2020 Was the Year of Pivoting and We’ll See Where that Leads
In my business life, I’ve been reading about pivoting since mid-March and we’ve been helping other small businesses do just that. For many, the decision to change gears was the obvious and only reaction for staying viable. Lately I’ve become aware that it’s not only businesses who are changing gears this year and for the same staying-viable reason.
COVID-19 may have sparked these personal pivots, but I suspect the folks in my circle have been contemplating their changes for quite some time. For some, months of staying at home became the perfect excuse to grow out previously-dyed gray hair. For others, having everybody at home was the impetus to divvy up chores more equitably. These simple adjustments to make life better could have – and should have – happened earlier, but it took a pandemic to actually accomplish them.
Some people in my circle changed careers in 2020 or went back to school to anticipate a career change. They have been hearing the “life is short” mantra repeated endlessly underneath all the other news we’ve been listening to this year. With plenty of time to sort through what is absolutely necessary to our lives – things like hugging or meeting in-person – we have also decided what is maybe not that necessary after all – like stockpiling toilet paper. I know several folks who are choosing new paths that will lead in a very different direction from where they were before 2020.
Strangely, other people in my circle have avoided making what I thought would be obvious changes, even though the time seems perfect for doing so. Formerly-overbooked folks suddenly had the opportunity to take up painting, get out their old musical instruments, write the Great American Novel – all things they said they were yearning to do if they only had the time. This year they actually had the time, and yet…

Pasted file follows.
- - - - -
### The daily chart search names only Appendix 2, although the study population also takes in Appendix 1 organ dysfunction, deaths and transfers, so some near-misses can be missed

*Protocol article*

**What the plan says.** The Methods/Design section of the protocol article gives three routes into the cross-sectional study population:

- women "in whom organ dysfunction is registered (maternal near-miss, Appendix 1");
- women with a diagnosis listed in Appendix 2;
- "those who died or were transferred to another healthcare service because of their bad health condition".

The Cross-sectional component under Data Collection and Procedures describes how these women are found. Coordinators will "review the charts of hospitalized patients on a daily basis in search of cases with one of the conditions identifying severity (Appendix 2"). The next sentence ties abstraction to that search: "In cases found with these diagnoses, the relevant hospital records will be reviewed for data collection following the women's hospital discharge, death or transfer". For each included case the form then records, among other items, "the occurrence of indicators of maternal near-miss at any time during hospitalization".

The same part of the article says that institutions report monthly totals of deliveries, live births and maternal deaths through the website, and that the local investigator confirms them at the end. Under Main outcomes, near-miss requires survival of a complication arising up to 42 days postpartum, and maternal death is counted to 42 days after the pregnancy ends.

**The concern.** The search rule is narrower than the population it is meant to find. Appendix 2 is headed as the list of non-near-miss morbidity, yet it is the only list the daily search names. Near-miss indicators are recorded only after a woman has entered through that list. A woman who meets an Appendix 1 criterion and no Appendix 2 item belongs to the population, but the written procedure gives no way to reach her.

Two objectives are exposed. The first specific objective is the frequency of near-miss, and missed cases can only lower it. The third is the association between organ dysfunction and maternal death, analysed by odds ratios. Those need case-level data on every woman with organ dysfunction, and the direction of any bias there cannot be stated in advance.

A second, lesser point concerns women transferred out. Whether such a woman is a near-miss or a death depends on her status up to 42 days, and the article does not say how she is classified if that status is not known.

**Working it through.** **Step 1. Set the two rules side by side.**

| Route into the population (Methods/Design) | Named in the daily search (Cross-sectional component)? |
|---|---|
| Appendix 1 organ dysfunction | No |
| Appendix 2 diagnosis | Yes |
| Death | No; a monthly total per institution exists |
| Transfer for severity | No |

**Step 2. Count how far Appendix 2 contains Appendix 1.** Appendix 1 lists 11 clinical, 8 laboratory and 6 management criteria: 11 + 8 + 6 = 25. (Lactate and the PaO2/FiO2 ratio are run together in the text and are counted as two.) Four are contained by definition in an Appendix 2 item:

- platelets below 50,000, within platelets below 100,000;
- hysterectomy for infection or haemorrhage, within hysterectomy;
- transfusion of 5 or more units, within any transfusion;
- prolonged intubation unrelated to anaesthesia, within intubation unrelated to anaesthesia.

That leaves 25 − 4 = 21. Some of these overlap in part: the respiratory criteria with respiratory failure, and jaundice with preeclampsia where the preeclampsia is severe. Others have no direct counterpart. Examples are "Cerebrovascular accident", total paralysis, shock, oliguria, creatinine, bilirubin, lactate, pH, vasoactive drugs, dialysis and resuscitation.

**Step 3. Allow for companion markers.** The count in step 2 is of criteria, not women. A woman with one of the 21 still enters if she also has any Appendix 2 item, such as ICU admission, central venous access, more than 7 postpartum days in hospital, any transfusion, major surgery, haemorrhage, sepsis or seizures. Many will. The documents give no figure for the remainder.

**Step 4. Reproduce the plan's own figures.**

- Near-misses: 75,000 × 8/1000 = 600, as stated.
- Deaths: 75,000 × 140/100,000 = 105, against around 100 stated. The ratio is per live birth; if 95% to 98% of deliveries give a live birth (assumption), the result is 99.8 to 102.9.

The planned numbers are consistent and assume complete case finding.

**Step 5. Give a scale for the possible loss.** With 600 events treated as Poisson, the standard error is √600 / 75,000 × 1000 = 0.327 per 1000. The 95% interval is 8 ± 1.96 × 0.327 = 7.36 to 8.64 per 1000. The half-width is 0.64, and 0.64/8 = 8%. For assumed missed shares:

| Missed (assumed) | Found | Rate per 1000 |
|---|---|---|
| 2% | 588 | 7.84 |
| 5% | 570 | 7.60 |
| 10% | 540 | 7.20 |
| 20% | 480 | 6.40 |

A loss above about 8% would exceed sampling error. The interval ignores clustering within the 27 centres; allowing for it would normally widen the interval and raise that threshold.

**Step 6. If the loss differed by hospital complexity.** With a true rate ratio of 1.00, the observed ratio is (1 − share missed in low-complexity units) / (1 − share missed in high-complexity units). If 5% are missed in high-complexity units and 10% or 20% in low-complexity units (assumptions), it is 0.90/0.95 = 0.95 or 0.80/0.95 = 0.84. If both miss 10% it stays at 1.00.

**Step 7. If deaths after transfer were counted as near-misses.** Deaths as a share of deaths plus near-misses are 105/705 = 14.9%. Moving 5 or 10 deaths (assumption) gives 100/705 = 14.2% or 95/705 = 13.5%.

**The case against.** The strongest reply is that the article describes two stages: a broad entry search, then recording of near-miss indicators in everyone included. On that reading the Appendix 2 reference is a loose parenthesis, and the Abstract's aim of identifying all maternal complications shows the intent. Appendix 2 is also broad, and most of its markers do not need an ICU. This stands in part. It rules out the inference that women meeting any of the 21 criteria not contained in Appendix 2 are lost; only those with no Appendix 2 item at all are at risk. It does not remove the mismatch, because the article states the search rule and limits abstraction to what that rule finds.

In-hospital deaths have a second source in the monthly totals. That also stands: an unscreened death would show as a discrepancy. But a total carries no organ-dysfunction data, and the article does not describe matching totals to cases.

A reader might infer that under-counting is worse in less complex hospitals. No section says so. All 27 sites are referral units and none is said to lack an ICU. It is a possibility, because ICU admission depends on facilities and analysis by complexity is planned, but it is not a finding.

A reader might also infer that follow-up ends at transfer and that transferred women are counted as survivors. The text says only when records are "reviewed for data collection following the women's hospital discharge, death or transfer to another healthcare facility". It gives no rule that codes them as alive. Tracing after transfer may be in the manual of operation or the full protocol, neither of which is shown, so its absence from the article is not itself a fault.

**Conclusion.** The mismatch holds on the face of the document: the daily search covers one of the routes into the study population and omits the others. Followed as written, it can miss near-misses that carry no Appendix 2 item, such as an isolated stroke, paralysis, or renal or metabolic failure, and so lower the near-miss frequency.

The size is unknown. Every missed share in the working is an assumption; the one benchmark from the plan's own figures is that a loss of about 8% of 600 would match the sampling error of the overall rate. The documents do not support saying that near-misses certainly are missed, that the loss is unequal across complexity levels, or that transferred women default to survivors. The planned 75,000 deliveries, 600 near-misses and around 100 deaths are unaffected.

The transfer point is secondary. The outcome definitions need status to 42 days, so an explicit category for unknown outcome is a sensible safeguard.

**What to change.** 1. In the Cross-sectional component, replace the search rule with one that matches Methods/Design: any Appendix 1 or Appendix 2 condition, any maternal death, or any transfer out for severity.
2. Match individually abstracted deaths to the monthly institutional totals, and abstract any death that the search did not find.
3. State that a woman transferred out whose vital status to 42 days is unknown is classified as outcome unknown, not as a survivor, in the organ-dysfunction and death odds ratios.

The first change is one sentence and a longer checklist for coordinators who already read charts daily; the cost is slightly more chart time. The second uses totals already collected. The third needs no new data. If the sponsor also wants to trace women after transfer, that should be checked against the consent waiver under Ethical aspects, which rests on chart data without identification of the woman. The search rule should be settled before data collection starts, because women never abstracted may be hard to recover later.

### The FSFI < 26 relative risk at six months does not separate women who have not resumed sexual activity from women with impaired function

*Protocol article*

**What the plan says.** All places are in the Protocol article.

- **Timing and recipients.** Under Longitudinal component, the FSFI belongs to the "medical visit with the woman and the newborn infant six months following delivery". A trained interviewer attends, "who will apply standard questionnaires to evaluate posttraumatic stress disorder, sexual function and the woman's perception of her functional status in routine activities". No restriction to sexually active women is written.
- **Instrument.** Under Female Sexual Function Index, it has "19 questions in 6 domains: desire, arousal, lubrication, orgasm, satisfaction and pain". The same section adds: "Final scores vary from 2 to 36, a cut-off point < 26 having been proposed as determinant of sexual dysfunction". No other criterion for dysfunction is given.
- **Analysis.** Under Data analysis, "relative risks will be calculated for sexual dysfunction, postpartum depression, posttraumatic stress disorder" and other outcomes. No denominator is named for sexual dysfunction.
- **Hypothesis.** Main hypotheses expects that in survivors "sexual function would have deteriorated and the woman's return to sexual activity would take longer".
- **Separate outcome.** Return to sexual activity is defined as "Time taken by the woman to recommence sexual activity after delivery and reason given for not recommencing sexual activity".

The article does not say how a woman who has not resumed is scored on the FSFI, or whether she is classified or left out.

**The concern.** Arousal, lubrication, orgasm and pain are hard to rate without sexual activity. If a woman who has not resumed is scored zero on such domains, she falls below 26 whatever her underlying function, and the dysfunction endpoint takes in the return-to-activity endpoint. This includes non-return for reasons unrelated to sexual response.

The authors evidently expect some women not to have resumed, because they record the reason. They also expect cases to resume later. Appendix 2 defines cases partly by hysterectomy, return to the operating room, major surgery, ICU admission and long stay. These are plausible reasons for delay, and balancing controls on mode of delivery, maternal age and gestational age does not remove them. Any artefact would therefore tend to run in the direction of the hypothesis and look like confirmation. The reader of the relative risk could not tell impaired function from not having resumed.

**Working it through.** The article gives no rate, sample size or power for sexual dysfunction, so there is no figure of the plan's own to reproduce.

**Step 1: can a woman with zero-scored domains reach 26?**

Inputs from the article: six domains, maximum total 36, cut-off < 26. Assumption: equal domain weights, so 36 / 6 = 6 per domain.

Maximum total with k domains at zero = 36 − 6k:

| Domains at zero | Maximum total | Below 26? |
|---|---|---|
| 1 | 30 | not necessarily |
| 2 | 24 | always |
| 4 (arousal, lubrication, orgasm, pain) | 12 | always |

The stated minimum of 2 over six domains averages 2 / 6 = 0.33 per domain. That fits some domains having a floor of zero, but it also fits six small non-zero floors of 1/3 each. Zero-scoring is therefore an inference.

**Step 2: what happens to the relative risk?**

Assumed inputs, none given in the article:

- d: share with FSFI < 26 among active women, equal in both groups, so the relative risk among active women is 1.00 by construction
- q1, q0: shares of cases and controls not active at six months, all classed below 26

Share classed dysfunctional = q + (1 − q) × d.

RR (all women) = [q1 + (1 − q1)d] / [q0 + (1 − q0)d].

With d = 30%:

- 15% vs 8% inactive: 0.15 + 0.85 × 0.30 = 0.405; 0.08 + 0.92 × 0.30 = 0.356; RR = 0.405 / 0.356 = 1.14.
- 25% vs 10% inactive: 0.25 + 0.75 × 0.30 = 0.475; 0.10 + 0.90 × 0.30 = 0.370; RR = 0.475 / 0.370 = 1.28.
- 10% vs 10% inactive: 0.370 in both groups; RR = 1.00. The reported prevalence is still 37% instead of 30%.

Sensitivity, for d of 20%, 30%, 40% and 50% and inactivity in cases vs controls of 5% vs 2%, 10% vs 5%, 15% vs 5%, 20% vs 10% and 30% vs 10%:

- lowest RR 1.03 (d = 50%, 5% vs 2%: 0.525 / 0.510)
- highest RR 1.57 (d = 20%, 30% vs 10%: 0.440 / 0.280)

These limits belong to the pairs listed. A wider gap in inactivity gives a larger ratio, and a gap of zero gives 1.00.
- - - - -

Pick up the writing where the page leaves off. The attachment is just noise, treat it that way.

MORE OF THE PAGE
I can’t know for sure, but I suspect they are a little embarrassed, maybe even depressed, to find that, with their objective now within reach, they really don’t want it after all. I have felt this myself. The yearning was certainly real at one time, but after a while, I think it becomes a just a comfortable habit and we don’t even realize we have outgrown the dream until it’s in front of us, there for the taking. It’s sad and we may mourn what’s been lost, but then we should choose a new dream, one that’s achievable sooner rather than later. Because we can’t count on later.
If I’ve learned anything from growing old, it’s that there’s no point in waiting for things to get better because they probably won’t. We should use the good dishes and wear the bikini. Today is a special-enough occasion and while we might possibly get thinner, we will never be younger.
I have some achievable dreams I’ll be working on in the coming months and I look forward to seeing how the folks in my circle will build on the pivoting they have done this year. I can’t wait to celebrate all of our successes.